it for a good deal longer than that.
Peace of Trees
hundred years ago, John and Lydia Morris planted this splendid katsura
tree (Cercidiphyllum japonicum) as part of the Japanese garden in
their Compton estate in Chestnut Hill. Today the estate is better
known as the Morris Arboretum, and it became a favorite source of
solace in the wake of the September terrorist attacks.
started receiving messages from people saying that this was the
place they came to after September 11, says Marsha Ray, the arboretums
associate director of development. I checked our visitation statistics,
and I found that in 2000, the week after September 11, there were
just over 1,300 visitors. This year, we had 2,800 the numbers had
more than doubled. I have to believe that a lot of that was people
searching for someplace to go that was quiet, where they could reflect,
where they could find peace, tranquility, and safety for their kids.
Many gardens throughout the country experienced the same thing.
Previous issue's Gazetteer
| Jan/Feb Contents | Gazette
Copyright 2002 The Pennsylvania
Gazette Last modified 1/2/02
Guilty of Gender Bias
federal jury found the University guilty of sexual discrimination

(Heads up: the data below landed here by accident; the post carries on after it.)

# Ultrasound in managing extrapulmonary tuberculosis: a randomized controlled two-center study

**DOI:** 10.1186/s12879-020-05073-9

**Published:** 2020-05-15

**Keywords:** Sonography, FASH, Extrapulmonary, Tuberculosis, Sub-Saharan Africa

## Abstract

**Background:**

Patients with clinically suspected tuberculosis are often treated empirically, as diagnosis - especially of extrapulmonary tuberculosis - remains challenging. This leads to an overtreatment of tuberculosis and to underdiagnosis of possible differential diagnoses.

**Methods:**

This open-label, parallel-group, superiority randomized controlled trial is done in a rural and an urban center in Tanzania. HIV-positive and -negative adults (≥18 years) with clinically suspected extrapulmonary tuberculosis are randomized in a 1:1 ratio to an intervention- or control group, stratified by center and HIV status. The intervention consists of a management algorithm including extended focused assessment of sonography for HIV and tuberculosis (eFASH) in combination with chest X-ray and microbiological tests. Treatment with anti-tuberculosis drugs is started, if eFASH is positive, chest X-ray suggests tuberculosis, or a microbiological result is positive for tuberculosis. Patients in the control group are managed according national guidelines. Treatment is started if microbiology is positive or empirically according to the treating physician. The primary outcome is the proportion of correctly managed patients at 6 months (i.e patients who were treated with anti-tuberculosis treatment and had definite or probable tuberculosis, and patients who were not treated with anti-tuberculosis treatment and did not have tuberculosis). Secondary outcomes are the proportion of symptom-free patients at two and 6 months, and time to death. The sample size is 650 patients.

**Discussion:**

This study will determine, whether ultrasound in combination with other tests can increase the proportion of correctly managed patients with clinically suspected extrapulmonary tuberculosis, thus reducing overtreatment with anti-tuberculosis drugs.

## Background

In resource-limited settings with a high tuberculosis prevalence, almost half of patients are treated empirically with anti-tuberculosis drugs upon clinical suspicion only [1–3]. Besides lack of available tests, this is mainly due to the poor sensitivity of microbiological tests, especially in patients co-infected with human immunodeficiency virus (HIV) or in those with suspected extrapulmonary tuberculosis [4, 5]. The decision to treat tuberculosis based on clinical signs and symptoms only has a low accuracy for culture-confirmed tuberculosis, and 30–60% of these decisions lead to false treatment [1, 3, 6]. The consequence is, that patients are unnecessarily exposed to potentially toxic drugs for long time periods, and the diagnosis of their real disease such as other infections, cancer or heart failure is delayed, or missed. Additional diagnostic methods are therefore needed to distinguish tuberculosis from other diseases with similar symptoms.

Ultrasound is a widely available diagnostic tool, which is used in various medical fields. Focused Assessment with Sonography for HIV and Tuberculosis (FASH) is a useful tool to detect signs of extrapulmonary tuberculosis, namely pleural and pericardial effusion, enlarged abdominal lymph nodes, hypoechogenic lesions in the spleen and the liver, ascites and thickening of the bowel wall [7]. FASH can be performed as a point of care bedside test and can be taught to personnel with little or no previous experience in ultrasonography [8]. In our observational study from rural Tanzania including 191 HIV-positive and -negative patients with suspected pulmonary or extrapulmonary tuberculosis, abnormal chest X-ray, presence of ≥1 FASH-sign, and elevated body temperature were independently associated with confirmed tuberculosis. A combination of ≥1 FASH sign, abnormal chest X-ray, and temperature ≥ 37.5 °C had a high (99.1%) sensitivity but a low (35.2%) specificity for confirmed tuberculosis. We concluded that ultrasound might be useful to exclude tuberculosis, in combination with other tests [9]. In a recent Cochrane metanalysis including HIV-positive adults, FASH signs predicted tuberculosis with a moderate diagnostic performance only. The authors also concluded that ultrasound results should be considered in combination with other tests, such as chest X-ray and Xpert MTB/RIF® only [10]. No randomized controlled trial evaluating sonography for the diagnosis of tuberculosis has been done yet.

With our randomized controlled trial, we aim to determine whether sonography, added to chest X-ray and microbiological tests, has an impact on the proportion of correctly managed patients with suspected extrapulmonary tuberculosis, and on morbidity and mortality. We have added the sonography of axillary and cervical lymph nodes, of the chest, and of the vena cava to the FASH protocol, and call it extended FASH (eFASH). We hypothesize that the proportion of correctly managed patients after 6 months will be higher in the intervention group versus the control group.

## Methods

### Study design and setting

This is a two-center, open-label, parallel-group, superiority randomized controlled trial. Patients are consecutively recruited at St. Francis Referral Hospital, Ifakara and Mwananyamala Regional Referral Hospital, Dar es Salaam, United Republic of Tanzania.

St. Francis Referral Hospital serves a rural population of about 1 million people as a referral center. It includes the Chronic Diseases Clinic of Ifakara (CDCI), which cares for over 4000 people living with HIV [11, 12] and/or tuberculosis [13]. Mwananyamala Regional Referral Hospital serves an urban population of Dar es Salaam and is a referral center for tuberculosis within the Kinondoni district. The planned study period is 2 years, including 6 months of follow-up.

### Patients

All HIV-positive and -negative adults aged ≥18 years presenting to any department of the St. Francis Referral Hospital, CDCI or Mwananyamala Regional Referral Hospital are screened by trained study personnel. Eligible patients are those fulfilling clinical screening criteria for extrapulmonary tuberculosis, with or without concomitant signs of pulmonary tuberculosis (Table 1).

when it passed over a qualified male applicant for the head
coaching position of the womens crew team in 1997. It ordered
Penn to pay $71,996 in lost wages, $18,130 in compensatory damages,
and $25,120 in punitive damages to Andrew Medcalf, whose 15
years of coaching experience included seven years at Penn as
assistant coach of the mens crew team [Gazetteer, September/October
1999]. Medcalf is also entitled to petition the court for an
award of attorneys fees.
The Universitys lawyer, Neil Hamburg of Hamburg & Golden
in Philadelphia, said he was extremely distressed by the verdict
in U.S. District Court because he believed the evidence showed
that Penn had clearly hired the most qualified candidate for
the position. The woman hired was Barb Kirch CGS84, who had
been head womens rowing coach at Dartmouth College for nine
years as well as a two-time Olympian while a student at Penn.
But Medcalf claimed he was not even given an interview since
the Department of Athletics was set on hiring a woman.
jury understood that Mr. Medcalf was plainly the most qualified
candidate for the position, said Lawrence Woehrle, Medcalfs
attorney. By awarding punitive damages, they concurred that
it was outrageous for Penn to engineer the hiring process so
that only women were interviewed.
In his closing argument, Hamburg told the jury that Medcalfs
case turned civil-rights laws on their head because Medcalf
was insisting that a less qualified, white, male candidate be
chosen over a woman.
made a motion to have the judge reverse the jury verdict on
the grounds that its completely inappropriate and an aberration
and contrary to law, said Hamburg. That motion was still pending
before Judge Herbert J. Hutton as the Gazette went to
press last month.
are disappointed with the verdict, added Penn spokeswoman Phyllis
Holtzman. We believe we hired the most qualified person for
the positionthat being Barb Kirchand we stand by that decision.
We will appeal.